Mitul Kotecha is the author of the forthcoming Chronology of a Crisis.
He works in Hong Kong for Crédit Agricole Corporate & Investment Bank, where he is the head of global currency strategy.
Having returned from my summer break it appears that markets are in reasonable shape. Volatility is low, while equities have registered solid gains over recent weeks and markets in general appear to be more settled. In part this is due to hopes and expectations of further stimulus measures in the US and Europe. The coming weeks may be much less calm than experienced over the summer.
Having lost steam over recent weeks the USD may benefit from renewed market nervousness over coming weeks. On the one hand there are hopes of more Fed stimulus in September following comments by Fed Chairman Bernanke that there is “scope for further action”. More information will likely come from the Jackson Hole Fed symposium on Friday and expectations of more quantitative easing could restrain the USD.
On the other hand, it increasingly appears that the summer rally in risk assets is beginning to fade, a factor that will help the USD. The latter effect is likely to be more dominant on the USD especially as it is far from clear that another round of Fed quantitative easing will be USD negative. My analysis suggests that the impact on the USD from QE is ambiguous.
There is plenty of event risk over coming weeks which could feed potential nervousness in the market and help the USD. Markets have to contend with the IMF / EU review of Portugal’s aid program tomorrow which takes place against the background of reports that deficit targets have slipped amid weakening growth. In addition, the 6 September European Central Bank (ECB) meeting will be a major focus given expectations of a further cut in policy rates and other policy steps to purchase Eurozone peripheral debt.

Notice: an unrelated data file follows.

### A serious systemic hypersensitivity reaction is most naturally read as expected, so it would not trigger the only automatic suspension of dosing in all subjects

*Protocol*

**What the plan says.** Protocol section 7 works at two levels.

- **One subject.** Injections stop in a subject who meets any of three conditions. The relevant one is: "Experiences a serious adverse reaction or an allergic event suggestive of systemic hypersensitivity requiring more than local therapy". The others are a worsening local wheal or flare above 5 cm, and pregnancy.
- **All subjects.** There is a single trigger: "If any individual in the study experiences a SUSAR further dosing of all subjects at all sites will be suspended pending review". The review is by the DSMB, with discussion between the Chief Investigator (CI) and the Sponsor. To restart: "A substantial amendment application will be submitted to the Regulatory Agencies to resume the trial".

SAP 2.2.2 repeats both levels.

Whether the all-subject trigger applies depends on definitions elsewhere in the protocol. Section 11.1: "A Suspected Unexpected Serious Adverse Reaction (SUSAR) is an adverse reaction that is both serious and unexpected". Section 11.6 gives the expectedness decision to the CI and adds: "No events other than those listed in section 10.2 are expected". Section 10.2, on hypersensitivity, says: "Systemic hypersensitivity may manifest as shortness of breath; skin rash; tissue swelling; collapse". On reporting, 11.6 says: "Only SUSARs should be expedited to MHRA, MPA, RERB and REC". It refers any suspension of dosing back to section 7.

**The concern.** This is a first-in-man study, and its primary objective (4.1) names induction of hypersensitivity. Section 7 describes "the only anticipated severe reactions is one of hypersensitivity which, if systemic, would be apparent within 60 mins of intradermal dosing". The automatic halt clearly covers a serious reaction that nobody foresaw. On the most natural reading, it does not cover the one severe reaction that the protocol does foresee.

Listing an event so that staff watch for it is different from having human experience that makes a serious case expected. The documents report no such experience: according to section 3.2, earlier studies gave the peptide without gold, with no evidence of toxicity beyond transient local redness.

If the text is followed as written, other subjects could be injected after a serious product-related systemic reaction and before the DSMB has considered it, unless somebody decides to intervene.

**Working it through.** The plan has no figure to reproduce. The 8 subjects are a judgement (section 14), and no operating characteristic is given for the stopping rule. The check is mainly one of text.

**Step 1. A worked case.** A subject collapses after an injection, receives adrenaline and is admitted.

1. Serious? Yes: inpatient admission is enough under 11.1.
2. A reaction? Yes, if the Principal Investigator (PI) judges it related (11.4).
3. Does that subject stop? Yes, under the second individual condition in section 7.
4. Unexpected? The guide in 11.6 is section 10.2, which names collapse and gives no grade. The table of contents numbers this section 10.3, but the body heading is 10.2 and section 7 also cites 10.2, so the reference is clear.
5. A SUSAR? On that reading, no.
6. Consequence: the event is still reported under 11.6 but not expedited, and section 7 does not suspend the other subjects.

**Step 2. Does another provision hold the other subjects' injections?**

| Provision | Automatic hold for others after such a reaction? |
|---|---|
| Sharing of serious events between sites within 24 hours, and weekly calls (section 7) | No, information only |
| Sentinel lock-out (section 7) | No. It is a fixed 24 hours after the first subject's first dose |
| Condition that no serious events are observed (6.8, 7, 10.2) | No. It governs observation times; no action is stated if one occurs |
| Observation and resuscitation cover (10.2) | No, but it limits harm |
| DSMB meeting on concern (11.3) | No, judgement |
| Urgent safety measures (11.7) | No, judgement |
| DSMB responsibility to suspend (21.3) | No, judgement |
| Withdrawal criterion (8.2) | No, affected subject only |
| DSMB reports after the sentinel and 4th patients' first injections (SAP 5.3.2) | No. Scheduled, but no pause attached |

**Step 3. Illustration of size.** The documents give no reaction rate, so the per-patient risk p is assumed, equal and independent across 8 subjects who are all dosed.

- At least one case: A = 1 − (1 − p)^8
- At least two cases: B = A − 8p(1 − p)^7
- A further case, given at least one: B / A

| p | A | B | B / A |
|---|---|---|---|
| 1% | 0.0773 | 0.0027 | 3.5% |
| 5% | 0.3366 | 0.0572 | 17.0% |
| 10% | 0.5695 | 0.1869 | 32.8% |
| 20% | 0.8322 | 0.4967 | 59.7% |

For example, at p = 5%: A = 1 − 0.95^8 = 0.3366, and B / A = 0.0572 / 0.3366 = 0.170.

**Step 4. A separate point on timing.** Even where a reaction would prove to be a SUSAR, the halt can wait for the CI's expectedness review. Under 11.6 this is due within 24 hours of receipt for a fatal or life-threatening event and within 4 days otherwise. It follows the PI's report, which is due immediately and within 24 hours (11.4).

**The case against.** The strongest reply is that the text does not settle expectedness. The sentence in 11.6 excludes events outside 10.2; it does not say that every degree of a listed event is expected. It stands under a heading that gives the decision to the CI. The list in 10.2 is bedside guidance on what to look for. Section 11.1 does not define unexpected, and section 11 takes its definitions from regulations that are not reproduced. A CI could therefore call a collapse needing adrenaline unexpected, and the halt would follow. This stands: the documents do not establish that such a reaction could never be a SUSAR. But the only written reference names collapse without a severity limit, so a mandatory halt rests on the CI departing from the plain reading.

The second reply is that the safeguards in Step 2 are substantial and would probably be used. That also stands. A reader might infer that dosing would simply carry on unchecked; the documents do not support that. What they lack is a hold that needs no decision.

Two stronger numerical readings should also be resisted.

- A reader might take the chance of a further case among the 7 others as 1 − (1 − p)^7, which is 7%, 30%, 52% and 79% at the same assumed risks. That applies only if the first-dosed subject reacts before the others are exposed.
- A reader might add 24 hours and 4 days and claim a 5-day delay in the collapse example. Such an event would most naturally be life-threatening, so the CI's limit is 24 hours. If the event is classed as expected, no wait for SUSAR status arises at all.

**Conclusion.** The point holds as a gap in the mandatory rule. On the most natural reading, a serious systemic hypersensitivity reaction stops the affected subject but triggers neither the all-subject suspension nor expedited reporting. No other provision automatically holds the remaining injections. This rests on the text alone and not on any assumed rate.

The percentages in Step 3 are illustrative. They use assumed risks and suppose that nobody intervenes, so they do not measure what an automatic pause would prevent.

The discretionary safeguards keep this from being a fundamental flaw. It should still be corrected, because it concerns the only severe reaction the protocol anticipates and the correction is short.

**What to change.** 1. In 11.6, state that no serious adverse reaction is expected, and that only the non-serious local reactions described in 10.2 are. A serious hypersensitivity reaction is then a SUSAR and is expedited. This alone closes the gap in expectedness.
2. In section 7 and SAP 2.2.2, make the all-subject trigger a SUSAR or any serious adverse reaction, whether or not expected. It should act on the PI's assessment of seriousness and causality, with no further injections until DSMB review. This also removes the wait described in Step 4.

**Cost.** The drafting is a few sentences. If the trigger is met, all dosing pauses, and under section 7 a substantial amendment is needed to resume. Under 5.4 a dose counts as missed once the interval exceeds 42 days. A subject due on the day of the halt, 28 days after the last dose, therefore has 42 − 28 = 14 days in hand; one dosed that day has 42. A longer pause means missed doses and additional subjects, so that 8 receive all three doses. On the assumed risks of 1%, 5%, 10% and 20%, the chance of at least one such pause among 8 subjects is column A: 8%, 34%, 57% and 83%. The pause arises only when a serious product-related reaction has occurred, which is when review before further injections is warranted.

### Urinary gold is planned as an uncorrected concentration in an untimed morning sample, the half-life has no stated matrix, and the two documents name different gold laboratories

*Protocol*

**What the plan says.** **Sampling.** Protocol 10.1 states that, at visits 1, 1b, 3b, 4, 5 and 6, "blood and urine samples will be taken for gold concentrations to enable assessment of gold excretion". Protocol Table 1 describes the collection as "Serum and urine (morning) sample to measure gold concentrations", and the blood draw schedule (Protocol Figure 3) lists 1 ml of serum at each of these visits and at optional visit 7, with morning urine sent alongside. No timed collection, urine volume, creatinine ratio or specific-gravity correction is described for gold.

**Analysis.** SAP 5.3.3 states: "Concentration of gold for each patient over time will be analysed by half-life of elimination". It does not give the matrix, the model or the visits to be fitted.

Aside from these events, Dutch general elections on 12 September could provoke more uncertainty given that polls currently show a split outcome while the decision by the German constitutional court on the ESM permanent bailout fund on the same date will add to tensions especially as the outcome remains unclear.
Meanwhile, discussions and speculation on Greece’s future within the Eurozone or at least some easing in its bailout terms and a potential formal request for Spanish bailout from the EFSF temporary bailout fund will run alongside these other uncertainties.
To cap it all off, these events combined with the the Eurogroup / Ecofin meeting on 14-15 September will leave markets with plenty to fret about over coming weeks. EUR/USD will struggle to extend upon its gains against this background, with moves above 1.2600 likely to provide better levels to sell EUR.
About Mitul Kotecha
I have worked in the financial industry as a strategist/economist for over 16-years in several corporate and investment banks in London. I have covered a range of financial products including bonds, interest rates, equities and foreign exchange.
I am currently working in Hong Kong for Crédit Agricole Corporate & Investment Bank, where I am the head of global currency strategy, in charge of a team of analysts providing research and strategy for the bank’s clients and internal trading and sales teams.
I hold an honours degree in economics and a masters degree in economics and finance and have developed a comprehensive knowledge of economic and financial theory during my studies and in my employment.
I am regularly consulted by the press/media for my views on markets and economies appearing regularly on business channels such as CNBC, Bloomberg TV, Channel News Asia, and Reuters TV. I am also regularly quoted in various newspapers including the Financial Times and Wall St. Journal as well as various newswires including Reuters, Bloomberg, Associated Press, Dow Jones and many others.